The process and outcome of the volatility in the global system portend radical impacts on the African continent. This includes the potential realignment and restructuring of the very construction of the continent’s state system. As noted earlier, the very construction of the extant African state system is a product of the peaceful, non-violent management of an earlier conflict among elite European powers. These old conflicting interests dating back to the 18th Century around the possession of real estate in Africa have unabatedly persisted. The consolidation of the earlier agreements among the elite states into the patchwork of illogicalities of statehood in Africa was also a product of another more violent systemic realignment of elite forces. The end of World War II and associated with it the validation and ascent of liberalism as the motor driving new impetus of international sensibilities instigated what turned out to be mere flag independence for colonial possessions of elite forces.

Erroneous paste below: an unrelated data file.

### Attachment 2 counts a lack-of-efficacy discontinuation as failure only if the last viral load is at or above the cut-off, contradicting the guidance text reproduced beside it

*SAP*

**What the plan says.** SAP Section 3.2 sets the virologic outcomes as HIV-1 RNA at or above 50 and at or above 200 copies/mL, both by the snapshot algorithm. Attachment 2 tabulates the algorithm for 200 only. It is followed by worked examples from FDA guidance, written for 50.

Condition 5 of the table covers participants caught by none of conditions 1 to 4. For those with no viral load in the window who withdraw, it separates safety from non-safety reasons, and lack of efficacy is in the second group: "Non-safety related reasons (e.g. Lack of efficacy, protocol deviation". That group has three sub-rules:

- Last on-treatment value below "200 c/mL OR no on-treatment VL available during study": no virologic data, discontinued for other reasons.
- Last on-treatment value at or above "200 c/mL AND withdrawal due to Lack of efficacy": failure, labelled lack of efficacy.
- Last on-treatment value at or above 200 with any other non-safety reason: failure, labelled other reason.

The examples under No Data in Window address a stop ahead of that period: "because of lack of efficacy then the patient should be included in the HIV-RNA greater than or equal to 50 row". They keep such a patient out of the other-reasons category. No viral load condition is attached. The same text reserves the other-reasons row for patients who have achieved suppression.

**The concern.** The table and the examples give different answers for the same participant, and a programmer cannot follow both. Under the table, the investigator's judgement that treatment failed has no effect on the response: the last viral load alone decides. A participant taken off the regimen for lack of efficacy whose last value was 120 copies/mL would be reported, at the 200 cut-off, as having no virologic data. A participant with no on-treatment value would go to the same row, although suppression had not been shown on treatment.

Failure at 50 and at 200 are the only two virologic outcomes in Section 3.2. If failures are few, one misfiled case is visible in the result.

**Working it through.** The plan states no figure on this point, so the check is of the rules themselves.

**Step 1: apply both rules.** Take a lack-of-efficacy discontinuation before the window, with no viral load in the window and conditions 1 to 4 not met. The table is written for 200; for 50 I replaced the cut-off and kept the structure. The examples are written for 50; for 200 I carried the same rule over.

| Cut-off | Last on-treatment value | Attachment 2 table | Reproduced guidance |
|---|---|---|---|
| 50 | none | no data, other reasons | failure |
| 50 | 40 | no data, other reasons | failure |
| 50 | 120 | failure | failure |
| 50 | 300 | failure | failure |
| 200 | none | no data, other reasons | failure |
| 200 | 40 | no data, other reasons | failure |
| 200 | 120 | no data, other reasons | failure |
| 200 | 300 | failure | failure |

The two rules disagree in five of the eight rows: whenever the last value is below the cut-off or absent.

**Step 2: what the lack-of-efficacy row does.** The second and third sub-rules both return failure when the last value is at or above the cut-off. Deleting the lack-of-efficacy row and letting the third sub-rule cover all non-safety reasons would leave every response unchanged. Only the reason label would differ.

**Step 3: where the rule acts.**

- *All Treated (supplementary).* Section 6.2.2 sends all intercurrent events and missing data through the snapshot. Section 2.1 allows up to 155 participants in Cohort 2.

Defying logic though, the survival of these majorly unstable quasi-political entities as states has been only because of their convenience and service to a largely discredited domestic political entrepreneurial (polipreneural) elite that emerged to appropriate the totality of the respective national spaces against the will of the people. In this, the new local overlords have been in cahoots with external elite state guarantors whose interest-inspired association with the corrupt post-colonial states has variously legitimized them and assured their continued longevity as states. As Fanon notes, the national bourgeoisie that took power at the end of colonialism was an undeveloped class, small in number, lacking economic power and primarily located in service rather than directly productive occupations. Lacking intellectual resources, it seeks little more than to step into the shoes of departing colonials, seeking to transfer into its own hands their resources. This paradigm that has been dominant since the end of formal colonial direct control is threatened with a violent shift as an outcome of the current volatility of the international system interacting with the evolution of radical consciousness in the continent.